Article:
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Obama’s U.N. State of Mind
The ideology that is shaping U.S. national-security policy


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Anne Bayefsky

The Obama administration and top White House counterterrorism adviser John Brennan are casting around for scapegoats after botching the treatment of al-Qaeda bomber Umar Farouk Abdulmutallab. But their decision to treat him not as an enemy combatant but to accord him American constitutional rights, as well as their plan to entitle Osama bin Laden henchman Khalid Sheikh Mohammed to his day(s) in a New York City court, were well-scripted. American counterterrorism moves are in lockstep with proclivities at the United Nations and are being duly executed by handpicked officials who have long expressed the same ideology.

The idea of finding inspiration for U.S. national-security policy by looking to the U.N. is a troubling development. The world body still cannot even agree on a definition of terrorism. Islamic states continue to insist, in the words of the Islamic Terrorism Convention, that any “struggle” in the name of “liberation” is exempt. This means that at the U.N., identifying an enemy, let alone an enemy combatant, is virtually impossible.

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On Dec. 17, 2009, just a week before the al-Qaeda Christmas bomber almost succeeded in killing 289 people, administration officials teamed up with U.N. operators to create the new U.N. post of “Delisting Ombudsperson.” This individual will be charged with helping suspected persons or groups remove themselves from a sanctions list, initiated in 1999, of Taliban and al-Qaeda members. Though there are undoubtedly thousands and thousands of al-Qaeda and Taliban forces, the list currently contains a grand total of 501 names. The U.N.’s priority? Improving the process of getting off, or staying off, the list.

While Western democracies have been kept on the defensive, the states that sponsor, harbor, finance, and otherwise encourage terrorists have been on the offensive. Since 2003, the U.N. Human Rights Commission and its successor, the Human Rights Council, as well as the General Assembly, have adopted annual resolutions entitled “on the protection of human rights and fundamental freedoms while countering terrorism.” Countering terrorism, from the U.N.’s perspective, is set against protecting human rights.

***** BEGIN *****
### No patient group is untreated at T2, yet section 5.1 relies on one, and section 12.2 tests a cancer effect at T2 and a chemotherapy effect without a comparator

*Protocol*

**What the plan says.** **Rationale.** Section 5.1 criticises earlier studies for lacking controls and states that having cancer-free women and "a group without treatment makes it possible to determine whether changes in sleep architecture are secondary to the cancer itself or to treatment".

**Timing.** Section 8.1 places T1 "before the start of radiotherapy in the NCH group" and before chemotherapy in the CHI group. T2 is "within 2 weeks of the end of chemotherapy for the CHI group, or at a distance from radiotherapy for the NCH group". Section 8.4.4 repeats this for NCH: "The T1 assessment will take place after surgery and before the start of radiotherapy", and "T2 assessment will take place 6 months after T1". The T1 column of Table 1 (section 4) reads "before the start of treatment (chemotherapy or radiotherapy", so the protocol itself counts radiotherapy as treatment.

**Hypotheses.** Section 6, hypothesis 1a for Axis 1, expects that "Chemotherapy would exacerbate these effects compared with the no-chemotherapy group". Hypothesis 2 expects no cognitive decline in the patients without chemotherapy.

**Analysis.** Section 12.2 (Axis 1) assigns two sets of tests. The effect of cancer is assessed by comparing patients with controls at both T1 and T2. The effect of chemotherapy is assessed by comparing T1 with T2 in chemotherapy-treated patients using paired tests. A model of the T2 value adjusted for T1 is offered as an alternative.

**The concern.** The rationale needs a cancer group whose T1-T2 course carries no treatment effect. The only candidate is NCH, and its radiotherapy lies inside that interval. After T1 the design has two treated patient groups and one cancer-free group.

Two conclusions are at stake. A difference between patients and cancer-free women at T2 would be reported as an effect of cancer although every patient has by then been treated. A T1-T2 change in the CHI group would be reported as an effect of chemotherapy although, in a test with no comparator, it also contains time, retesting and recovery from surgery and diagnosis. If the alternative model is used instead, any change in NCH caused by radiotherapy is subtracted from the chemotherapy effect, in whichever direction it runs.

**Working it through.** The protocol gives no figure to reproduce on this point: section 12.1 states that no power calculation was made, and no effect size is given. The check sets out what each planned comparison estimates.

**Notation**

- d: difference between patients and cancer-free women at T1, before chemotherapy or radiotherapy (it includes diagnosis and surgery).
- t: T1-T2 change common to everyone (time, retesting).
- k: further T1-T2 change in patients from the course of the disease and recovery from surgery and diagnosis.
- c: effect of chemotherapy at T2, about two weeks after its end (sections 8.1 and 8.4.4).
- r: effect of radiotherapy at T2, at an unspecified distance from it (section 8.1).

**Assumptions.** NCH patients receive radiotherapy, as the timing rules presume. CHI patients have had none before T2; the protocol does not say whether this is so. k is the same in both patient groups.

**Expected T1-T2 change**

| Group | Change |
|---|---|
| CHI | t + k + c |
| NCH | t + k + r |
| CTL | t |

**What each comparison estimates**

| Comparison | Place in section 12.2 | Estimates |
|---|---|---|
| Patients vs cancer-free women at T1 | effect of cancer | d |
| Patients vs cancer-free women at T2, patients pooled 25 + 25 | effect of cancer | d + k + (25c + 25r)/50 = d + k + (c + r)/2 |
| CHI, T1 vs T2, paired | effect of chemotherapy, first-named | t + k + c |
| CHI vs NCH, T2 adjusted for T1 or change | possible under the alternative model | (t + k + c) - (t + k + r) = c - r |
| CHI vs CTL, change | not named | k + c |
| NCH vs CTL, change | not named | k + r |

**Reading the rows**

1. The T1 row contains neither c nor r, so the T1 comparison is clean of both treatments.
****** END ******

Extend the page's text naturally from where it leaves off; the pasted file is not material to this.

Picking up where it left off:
In 2005, these annual resolutions spawned the appointment of a “special rapporteur on the promotion and protection of human rights . . . while countering terrorism.” He has the job of writing reports about what’s wrong with efforts to counter terrorism. In 2007, for instance, Rapporteur Martin Scheinin reported to the U.N.: “[T]he international fight against terrorism is not a ‘war’ in the true sense of the word. . . . [T]he categorization of detainees as ‘unlawful enemy combatants’ is a term . . . without legal effect.” He also urged the closure of Guantanamo Bay and promoted the use of “ordinary courts to try . . . offences . . . such as conspiracy and terrorism.”

The chief U.N. body charged with addressing terrorism, created shortly after 9/11, is deceptively labeled the Counter-Terrorism Committee (CTC). It is composed of Security Council members donning a different hat. To this day, the CTC has never managed to name a single terrorist, terrorist organization, or state sponsor of terrorism.



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